Memories of our loved ones don’t live in material things.
As a kid, my brother would always give me a hard time because I choked on food easily. I wouldn’t be in danger or anything, and he thought it was hilarious. He would glare at me from across the table, smile, and ask, “You choking?”
Years later, after his death, I looked around my messy, crammed apartment and imagined him asking me that question again. Yes, I was choking. But this time, not on food… on stuff. I was choking—feeling smothered and overwhelmed by all my possessions.
After he was killed, my family and Jeremy’s friends came to the house and we each took the things that were most meaningful to each of us. I ended up inheriting a lot of my brother’s belongings. All of these things filled my house, but his death still left me with a deep, profound sense of emptiness. I wanted to find a way to both manage and express my grief. I did what I thought would make me whole again: I bought things and busied myself with a personal project to tell the world about Jeremy.
I wanted to make a film about Jeremy’s life, so I bought all new film equipment. I upgraded my lifestyle by replacing old furniture and filled my closet with new clothes. Retail therapy was my coping mechanism. In addition to the material things I bought, I acquired a new group of friends and set myself up with a very active social life. By all outward appearances, I was getting over my loss and living a great life.
Years later, after graduating and getting engaged, I took a hard look at my financial situation and made the tough decision to sell my outdated film equipment to pay off debt I had accumulated. I didn’t even have a film to speak of.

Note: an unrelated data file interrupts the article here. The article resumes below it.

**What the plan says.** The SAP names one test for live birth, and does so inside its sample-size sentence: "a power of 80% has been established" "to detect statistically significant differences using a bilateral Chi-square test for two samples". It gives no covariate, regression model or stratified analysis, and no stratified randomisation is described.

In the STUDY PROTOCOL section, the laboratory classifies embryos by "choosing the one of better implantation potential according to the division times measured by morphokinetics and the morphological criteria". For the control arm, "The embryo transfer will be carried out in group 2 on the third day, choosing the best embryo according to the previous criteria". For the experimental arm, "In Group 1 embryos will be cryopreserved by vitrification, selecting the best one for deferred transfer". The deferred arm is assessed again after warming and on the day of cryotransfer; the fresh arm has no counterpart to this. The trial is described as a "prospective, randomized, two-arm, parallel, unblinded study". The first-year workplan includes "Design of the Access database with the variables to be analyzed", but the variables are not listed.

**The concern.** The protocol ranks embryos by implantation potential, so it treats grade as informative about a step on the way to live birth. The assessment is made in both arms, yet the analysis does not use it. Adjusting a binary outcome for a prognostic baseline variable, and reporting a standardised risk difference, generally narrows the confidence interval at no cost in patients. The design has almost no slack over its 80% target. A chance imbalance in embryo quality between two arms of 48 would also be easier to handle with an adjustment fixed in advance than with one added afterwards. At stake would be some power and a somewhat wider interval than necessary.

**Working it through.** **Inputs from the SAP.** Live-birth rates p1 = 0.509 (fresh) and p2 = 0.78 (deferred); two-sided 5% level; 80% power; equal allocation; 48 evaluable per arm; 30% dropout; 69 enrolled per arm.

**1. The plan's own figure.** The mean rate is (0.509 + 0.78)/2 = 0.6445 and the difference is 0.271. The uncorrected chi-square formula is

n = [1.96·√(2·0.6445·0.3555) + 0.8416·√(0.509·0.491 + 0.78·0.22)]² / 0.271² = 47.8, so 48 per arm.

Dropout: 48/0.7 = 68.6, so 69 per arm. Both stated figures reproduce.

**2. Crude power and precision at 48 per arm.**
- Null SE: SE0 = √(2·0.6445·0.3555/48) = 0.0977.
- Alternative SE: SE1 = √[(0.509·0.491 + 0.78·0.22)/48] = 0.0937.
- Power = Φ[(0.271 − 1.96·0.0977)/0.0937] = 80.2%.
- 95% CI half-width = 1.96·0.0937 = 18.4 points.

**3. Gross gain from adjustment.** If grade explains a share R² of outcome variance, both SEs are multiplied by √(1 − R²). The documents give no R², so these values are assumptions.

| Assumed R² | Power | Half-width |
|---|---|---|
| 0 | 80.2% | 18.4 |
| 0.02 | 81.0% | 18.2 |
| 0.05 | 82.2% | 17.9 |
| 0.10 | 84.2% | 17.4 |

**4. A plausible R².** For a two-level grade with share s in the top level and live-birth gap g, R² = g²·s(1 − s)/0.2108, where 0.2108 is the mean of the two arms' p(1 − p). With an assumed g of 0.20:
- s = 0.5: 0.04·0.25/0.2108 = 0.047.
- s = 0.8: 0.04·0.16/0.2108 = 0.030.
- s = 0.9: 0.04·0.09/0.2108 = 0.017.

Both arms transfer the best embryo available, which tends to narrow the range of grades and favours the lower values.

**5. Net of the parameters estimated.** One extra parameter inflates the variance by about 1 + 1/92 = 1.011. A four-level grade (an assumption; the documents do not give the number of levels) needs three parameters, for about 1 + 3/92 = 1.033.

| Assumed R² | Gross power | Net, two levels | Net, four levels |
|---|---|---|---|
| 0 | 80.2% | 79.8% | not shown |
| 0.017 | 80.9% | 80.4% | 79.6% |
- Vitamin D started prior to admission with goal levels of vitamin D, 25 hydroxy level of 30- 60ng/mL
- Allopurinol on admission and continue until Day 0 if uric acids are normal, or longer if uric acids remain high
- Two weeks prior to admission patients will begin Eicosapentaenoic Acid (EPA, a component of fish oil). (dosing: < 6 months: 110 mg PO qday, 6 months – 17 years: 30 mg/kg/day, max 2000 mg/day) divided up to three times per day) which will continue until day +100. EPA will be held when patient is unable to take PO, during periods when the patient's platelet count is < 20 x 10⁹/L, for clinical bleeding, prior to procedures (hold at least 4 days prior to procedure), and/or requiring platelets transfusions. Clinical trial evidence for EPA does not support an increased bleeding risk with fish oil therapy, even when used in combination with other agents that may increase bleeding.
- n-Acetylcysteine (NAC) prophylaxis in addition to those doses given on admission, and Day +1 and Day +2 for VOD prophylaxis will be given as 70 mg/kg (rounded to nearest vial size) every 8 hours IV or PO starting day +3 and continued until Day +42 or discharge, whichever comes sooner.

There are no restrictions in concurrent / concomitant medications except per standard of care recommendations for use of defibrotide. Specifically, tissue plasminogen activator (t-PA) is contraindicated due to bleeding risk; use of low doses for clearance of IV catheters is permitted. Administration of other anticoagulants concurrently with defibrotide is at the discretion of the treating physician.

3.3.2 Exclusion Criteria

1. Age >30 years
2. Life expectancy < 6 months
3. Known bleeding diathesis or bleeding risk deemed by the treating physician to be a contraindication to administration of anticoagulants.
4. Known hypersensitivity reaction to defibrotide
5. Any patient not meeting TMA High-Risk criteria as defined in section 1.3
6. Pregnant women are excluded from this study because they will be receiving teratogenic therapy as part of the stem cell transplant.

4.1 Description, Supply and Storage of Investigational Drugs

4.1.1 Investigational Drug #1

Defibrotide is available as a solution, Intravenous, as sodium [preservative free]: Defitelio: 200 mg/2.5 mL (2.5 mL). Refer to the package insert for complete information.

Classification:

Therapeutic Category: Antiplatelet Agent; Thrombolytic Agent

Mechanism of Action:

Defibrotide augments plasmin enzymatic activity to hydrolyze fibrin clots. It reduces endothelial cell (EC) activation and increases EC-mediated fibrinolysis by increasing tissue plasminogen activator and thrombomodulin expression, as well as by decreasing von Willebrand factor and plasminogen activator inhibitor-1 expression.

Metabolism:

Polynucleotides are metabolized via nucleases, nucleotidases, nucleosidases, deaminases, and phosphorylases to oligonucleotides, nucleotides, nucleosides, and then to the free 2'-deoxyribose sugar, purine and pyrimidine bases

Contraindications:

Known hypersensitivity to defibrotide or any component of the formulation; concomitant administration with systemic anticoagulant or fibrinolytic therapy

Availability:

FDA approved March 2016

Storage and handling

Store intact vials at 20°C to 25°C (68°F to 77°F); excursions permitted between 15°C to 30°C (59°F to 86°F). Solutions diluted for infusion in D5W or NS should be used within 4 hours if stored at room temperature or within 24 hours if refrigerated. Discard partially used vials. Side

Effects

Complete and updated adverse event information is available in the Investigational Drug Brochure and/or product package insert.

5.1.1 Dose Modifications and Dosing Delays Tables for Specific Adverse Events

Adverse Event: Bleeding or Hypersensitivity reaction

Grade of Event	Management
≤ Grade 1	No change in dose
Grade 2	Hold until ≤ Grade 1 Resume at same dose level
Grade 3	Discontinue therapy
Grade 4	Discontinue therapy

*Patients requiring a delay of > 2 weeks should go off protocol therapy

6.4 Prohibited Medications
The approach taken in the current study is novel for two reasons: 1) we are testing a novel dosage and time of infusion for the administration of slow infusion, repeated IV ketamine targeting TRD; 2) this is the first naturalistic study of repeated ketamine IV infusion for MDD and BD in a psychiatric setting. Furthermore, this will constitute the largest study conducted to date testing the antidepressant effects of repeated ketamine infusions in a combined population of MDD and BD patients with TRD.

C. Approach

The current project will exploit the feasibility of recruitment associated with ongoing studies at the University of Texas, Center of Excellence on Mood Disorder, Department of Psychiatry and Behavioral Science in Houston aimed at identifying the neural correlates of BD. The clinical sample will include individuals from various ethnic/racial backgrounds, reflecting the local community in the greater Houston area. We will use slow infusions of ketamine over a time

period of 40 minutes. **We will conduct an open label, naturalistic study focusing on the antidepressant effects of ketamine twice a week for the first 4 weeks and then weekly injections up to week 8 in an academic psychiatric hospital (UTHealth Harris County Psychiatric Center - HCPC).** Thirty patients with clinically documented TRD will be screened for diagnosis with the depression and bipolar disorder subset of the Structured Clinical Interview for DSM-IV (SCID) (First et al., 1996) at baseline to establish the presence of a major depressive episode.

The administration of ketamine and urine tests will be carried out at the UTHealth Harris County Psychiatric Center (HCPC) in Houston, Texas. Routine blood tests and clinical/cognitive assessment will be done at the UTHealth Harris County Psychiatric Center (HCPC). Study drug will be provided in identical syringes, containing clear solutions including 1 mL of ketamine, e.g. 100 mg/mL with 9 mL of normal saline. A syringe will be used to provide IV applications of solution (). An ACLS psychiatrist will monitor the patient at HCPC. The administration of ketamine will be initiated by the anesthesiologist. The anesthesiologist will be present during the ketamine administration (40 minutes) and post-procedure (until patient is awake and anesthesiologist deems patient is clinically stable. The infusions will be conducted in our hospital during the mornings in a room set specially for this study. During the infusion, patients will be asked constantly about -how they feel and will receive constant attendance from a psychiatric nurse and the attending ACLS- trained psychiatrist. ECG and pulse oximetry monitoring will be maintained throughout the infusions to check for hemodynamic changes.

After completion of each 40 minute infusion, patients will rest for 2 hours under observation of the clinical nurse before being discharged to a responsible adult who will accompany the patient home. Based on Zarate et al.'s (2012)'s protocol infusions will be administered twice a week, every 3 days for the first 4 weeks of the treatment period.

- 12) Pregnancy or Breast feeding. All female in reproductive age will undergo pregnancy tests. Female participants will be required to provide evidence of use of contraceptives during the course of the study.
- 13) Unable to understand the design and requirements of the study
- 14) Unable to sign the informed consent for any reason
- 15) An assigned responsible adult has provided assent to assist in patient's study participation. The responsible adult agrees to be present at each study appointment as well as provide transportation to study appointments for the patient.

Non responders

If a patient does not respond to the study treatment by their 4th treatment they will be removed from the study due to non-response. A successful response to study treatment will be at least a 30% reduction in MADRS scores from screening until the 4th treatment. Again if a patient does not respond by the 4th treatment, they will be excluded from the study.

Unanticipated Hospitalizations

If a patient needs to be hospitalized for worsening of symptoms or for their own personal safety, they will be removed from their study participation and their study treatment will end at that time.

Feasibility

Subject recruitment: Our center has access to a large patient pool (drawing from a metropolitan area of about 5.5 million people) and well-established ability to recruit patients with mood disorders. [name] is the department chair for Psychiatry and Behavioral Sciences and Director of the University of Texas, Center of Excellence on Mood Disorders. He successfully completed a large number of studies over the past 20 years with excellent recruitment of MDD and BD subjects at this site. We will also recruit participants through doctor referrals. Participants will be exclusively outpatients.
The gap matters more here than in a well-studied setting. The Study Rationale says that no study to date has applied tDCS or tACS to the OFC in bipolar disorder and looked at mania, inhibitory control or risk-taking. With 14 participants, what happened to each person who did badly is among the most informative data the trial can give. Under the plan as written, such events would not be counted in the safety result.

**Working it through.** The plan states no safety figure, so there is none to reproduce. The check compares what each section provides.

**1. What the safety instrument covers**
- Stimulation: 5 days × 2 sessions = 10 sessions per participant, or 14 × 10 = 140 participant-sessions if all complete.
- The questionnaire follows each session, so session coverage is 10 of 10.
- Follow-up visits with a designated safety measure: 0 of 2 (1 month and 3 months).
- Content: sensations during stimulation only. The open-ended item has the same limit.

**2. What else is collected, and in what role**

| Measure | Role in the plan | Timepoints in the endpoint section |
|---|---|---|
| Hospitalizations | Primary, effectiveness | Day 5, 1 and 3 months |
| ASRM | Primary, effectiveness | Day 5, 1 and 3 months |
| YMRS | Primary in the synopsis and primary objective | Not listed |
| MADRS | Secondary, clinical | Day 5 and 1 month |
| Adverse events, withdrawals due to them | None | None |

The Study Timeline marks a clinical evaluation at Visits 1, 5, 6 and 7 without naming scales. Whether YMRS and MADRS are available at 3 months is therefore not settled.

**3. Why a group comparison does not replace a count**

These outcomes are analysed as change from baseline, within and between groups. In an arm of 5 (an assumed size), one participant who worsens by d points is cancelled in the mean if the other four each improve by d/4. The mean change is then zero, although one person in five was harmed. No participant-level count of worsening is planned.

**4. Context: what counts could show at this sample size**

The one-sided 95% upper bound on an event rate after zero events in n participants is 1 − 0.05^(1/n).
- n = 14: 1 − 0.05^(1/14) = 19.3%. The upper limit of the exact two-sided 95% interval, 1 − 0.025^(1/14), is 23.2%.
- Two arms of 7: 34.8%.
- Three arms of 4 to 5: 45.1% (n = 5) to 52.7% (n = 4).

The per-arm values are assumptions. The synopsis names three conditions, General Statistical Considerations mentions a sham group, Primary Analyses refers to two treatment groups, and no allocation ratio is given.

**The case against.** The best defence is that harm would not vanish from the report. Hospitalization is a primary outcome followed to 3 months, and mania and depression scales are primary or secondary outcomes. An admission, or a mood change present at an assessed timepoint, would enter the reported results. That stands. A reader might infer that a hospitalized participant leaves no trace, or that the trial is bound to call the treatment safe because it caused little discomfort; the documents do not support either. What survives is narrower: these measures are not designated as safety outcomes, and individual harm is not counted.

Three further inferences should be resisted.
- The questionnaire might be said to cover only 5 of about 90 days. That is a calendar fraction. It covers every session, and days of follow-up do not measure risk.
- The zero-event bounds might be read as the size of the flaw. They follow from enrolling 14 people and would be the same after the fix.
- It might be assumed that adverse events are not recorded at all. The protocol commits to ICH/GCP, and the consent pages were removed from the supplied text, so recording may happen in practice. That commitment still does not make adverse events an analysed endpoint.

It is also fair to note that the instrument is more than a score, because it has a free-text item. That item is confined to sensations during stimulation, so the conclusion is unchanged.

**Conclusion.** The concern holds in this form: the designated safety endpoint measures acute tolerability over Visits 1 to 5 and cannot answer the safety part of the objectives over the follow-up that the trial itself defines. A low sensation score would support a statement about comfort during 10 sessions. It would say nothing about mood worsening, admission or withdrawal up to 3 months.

Then, my mom died. I was a different person and grieved her loss differently.
I then saw how much time I had wasted after Jeremy’s death, focusing on superficial things to make me feel better but did not actually make me feel better. When I tried to dress up my grief, I just kept adding to it. I did not face the real issues underlying my desire to acquire so many things.
So, how do you become a better person after tragedy? When you have so much in your life, life begins to weigh you down. It’s hard to move, much less move on.
I was happy with very little in my life. Then one day, I came across a documentary about minimalism. I learned about a community of people who seemed a lot happier with less.
The movement to live with less really struck a chord with me. I started getting rid of the stuff I didn’t use or find joy in. Saving an item “just in case” didn’t have a place in my life.
I learned from that documentary that memories don’t exist within things. They exist in your mind. If I get rid of my brother’s clothes, I won’t forget him. As long as I still exist, and as long as I keep remembering him, he is remembered.
Since I embraced a simpler, less materialist life, the noise in my head went away. I became a better husband, a better son, and a more focused person. A less cluttered life means a less cluttered mind, and a happier one. And that’s what our loved ones would want for us. It may sound like a very difficult, if not impossible task—to get rid of personal belongings of a loved one. But I promise there’s value in not attaching yourself to things or the physical manifestations of your memories of that loved one. We’ve accumulated memories and experiences with our loved ones that live with us in our hearts and memories; donating his jacket or shoes is not going to take that away.